By Fiona Dongye
Yu Wentian, who has been farming all his life, has never seen such a devastating drought, as the water level in Poyang Lake has continued to drop since July.
“My parents are in their seventies. They have never encountered such a serious disaster,” says the 54-year-old farmer, who grows rice on 25 acres of land in Duchang county, Jiangxi province in southern China.
The water level of Poyang Lake, the largest freshwater lake in China, retreated to 6.67 meters in November – the lowest water level on record for the same period since the recording practice was introduced in 1951, according to data from the Jiangxi Provincial Hydrological Monitoring Centre.
“I cannot water more than four acres of my land, and the crops have died. I have lost about RMB ¥110,000 (US $15000) this year,” Yu says.
“As a farmer, the land they own is geographically fixed. Even if they know that there is climate change going on, they cannot move to another place.”
Another farmer Wang Zhixin, who lives in Rongbing Town, Jiangsu Province in the northeast, also suffers from extreme weather in China.
“It has been an extremely hot and dry summer. There was only very little rain and it was sunny most of the time. I usually use water from the well for irrigation. But this year the water has dried up, which has not happened for more than ten years,” says Wang, who has been farming for 21 years.
“Since Jiangsu has always been rich in water resources, I have never thought of buying any irrigation equipment. The extreme weather has caught me off guard. I can only water my field manually this year. The cost of tap water is too high, so I have to fetch water from a river a kilometre away for watering. It has made my farming work a lot harder. But I have no choice,” the farmer who grows various kinds of vegetables such as spinach and honeysuckle adds.
Statistics from the Jiangsu Provincial Climate Centre show that the intensity of high temperatures in Jiangsu this summer is the strongest in 61 years. From June 1 to August 23, the highest temperature in the province was 42.2 ℃, and the number of high-temperature days was 34 in a year, the highest record since 1961.
Wang says she lost about RMB ¥2,000 (US $280), nearly half of her monthly income as a farmer, in August, yet has not received any help or subsidies from the government.
“I think the government will only help farmers in areas where disasters are even more serious. Farmers who do not grow staple food such as grains or rice and operate a small scale of planting usually don’t get any help,” she says.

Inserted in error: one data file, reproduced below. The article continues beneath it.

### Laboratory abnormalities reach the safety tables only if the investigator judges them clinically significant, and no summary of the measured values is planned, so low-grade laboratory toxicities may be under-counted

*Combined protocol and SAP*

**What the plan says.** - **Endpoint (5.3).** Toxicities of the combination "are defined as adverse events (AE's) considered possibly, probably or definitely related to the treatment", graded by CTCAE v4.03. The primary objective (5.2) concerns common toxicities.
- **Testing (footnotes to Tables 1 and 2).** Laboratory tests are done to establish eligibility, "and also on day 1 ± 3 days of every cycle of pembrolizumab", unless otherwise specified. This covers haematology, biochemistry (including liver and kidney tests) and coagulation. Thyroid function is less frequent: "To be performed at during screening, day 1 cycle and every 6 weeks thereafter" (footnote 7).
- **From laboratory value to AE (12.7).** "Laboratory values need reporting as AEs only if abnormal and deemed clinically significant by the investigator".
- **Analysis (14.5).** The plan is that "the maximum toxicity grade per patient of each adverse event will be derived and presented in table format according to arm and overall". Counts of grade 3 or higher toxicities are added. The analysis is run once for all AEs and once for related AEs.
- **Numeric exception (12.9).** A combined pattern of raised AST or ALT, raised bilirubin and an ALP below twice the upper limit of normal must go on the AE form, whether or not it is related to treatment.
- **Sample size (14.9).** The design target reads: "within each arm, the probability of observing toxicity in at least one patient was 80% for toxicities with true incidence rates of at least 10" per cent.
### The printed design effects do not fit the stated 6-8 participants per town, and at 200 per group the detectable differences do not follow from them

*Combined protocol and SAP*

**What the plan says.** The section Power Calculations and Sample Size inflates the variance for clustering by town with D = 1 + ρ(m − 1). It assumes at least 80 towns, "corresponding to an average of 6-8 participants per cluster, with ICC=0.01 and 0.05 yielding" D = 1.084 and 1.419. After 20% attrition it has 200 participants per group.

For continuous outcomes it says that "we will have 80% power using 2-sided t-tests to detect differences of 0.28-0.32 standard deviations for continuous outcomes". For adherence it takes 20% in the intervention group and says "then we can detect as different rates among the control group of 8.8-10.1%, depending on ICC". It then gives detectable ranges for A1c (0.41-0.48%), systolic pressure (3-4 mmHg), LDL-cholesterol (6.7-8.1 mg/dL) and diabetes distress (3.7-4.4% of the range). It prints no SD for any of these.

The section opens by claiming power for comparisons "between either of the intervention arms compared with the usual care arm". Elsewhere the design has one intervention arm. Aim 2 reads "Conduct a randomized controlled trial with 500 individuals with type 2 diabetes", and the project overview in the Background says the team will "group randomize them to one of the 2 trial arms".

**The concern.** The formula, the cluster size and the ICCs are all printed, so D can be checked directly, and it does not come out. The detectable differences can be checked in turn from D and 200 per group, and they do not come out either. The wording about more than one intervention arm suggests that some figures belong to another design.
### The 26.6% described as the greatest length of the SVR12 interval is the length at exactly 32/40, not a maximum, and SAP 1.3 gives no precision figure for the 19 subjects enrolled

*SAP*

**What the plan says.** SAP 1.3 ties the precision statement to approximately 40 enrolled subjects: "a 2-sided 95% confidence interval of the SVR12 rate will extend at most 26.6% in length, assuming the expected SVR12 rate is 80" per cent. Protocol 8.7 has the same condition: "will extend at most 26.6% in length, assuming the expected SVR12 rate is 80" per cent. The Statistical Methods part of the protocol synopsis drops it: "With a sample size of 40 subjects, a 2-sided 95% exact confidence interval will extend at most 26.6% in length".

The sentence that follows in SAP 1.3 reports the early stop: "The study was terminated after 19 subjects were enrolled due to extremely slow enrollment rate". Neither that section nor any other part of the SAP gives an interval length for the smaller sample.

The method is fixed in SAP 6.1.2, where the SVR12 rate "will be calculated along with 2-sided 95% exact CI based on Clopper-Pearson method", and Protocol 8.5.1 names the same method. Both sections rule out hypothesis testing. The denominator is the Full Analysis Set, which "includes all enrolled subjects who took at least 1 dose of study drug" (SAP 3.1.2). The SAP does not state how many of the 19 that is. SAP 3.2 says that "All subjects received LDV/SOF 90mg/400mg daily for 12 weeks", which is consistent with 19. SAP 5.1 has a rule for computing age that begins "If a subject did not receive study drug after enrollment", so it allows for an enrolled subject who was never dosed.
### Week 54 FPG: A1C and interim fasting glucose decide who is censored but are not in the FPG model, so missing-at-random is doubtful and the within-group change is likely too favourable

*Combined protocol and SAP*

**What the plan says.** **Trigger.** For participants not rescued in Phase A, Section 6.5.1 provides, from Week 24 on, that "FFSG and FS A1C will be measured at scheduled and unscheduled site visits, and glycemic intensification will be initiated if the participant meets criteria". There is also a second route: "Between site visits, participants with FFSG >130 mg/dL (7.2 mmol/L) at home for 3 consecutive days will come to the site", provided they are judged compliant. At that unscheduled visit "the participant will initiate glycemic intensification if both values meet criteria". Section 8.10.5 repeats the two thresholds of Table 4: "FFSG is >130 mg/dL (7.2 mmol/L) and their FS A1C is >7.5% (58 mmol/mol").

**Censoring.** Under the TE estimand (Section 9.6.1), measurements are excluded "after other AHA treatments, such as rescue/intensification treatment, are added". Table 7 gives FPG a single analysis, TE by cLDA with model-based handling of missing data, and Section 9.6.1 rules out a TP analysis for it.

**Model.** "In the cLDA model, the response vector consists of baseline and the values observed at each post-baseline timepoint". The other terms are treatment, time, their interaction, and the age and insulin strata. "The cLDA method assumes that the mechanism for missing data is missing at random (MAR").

Li Zhao, a researcher at Greenpeace Beijing, has been doing research on climate change since 2018.
“Temperature in mainland China has been increasing in recent years, and extreme climate, including drought and flood, is occurring more frequently. Also, the increase in temperature has led to the increase of pests and pathogens, which affects the output of crops and farmers’ income,” Li says.
Li thinks that farmers are under a lot of pressure when combating climate change.
“As a farmer, the land they own is geographically fixed. Even if they know that there is climate change going on, they cannot move to another place,” she says.
“According to our survey, what farmers need most are insurance subsidies after experiencing natural disasters and other kinds of financial support. Support is also needed in maintaining farmland water conservancy infrastructure,” she further adds.
Professor Zhang Chuanhong of China Agriculture University, says climate change has a significant impact on farmers in China.
“Farmers are forced to adjust their farming plan. For example, some farmers who used to grow rice are now growing sweet potatoes, which need less water, instead,” Zhang says.
She thinks that there is nothing that the farmers can do while the government can step in and improve the infrastructure for agricultural usage.
“Since the climate is unpredictable, it is impossible for farmers to know whether there will be droughts or floods next year. So the most important thing is to improve the conditions of agriculture infrastructure such as construction of wells, the use of groundwater and so on. But all these plans require government effort,” she says.
Zhang says when the farmers are being hit by large-scale climate disasters such as flooding in Henan in 2021 and severe drought in Jiangxi, little can be done.
“Farmers can only rely on subsidies from the government for help,” she says.
Sub-edited by Ryan Li